(HOST) Commentator Ruth Page says science shows immense danger from earth-warming, and she sees far too little effort from our government to help alleviate it.
(PAGE) On November 17th I climbed Wake Robin hill to my little garden. There was half-a-row of mesclun and red-leaf lettuce, perky and fresh as the green grass beyond it. I was briefly delighted until I realized that lovely fresh lettuce that had no protection from the weather shouldn’t be in such great shape this late in the fall.
The earth is certainly warming around here. Spring starts ten days earlier than we’ve always considered normal. Summers have more prolonged heat waves. We’ve had some cold winters, but nothing like those of the 60’s and 70’s. The World Health Organization has data from scientists proving that earth-warming has contributed to more than 150,000 deaths and five million illnesses every year. They say those numbers could double by 2030.
Three serious causes of death, especially but not entirely in southern climates, are worsened by earth’s rising fever: malaria, diarrhea and malnutrition. Malaria-carrying mosquitoes can now survive further north, putting folks in our own southern states at risk. The worst outbreak of dengue fever, also mosquito-borne, occurred in South Asia recently, infecting 120,000 and killing over a thousand.
Our own U.S. Center for Disease Control says the warming climate is “a significant global health challenge.” Smog-related deaths in New York City alone are expected to rise by 4.5 percent by 2050; other smoggy cities on both coasts are at high risk.
Our government could take some positive steps: sign on to the international treaty designed to reduce greenhouse gas emissions; remove our 2 billion dollar annual subsidy to oil companies that already amass billions in profits every year; limit harvesting trees for lumber, thus preserving the greenery that absorbs carbon dioxide; require auto-makers to build lighter cars with modern materials strong enough to protect us in accidents; and use tax incentives to encourage all of us to practice conservation. That would be LEADERSHIP.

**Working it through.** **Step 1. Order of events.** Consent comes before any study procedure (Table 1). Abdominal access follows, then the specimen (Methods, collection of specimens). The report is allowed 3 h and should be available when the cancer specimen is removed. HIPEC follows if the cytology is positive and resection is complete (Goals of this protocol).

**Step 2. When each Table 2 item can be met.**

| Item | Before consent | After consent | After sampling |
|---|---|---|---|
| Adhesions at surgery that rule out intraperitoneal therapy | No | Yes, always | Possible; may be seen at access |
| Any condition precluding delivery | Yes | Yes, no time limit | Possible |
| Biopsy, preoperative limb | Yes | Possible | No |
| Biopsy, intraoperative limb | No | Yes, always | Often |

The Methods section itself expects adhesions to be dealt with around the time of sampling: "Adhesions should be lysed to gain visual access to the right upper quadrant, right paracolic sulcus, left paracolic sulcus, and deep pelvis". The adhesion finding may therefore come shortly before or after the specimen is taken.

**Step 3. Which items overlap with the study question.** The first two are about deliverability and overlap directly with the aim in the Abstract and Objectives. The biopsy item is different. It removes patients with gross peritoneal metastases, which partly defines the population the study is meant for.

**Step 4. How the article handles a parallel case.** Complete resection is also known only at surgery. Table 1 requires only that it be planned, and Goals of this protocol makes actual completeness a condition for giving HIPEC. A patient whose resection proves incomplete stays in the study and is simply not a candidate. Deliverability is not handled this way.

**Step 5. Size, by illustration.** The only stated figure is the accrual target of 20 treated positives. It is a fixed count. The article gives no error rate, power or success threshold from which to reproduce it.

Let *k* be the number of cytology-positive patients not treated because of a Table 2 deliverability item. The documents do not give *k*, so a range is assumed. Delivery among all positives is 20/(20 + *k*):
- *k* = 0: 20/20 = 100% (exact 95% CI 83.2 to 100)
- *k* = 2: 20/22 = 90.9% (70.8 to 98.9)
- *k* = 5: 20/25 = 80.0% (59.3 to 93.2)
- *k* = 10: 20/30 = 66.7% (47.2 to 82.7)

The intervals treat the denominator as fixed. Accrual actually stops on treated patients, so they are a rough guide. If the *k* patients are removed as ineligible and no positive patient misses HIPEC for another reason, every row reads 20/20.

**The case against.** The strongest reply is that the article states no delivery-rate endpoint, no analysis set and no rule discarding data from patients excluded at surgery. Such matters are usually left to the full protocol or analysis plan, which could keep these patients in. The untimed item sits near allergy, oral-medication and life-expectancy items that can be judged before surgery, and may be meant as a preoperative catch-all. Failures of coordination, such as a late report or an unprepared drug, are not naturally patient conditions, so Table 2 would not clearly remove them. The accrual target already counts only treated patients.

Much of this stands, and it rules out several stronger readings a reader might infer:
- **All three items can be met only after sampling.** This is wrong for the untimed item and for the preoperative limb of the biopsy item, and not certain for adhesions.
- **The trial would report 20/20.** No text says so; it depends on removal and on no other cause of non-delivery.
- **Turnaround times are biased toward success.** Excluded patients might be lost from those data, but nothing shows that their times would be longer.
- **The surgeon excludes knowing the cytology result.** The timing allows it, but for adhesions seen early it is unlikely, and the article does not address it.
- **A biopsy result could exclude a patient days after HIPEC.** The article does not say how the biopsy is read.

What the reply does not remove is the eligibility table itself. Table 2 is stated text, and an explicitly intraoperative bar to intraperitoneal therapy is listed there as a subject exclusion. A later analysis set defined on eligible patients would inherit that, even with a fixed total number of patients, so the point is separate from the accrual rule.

Meanwhile, an enormous glacier in Greenland is melting so fast (three to nine miles a year) that scientists fear it can help raise the sea level, especially as most other glaciers are also disappearing. Arctic ice everywhere is melting. Many animals and plants can’t adapt hastily to changing temperatures – evolution doesn’t work that fast. Unusually warm ocean waters worsen storms, as we saw not only in hurricane Katrina, but in others around the world. Local governments are creating agreements to control greenhouse gas emissions, but federal requirements could be more effective.
This is Ruth Page. I’d be a lot happier paying my federal taxes if more of my dollars were used to fight earth-warming.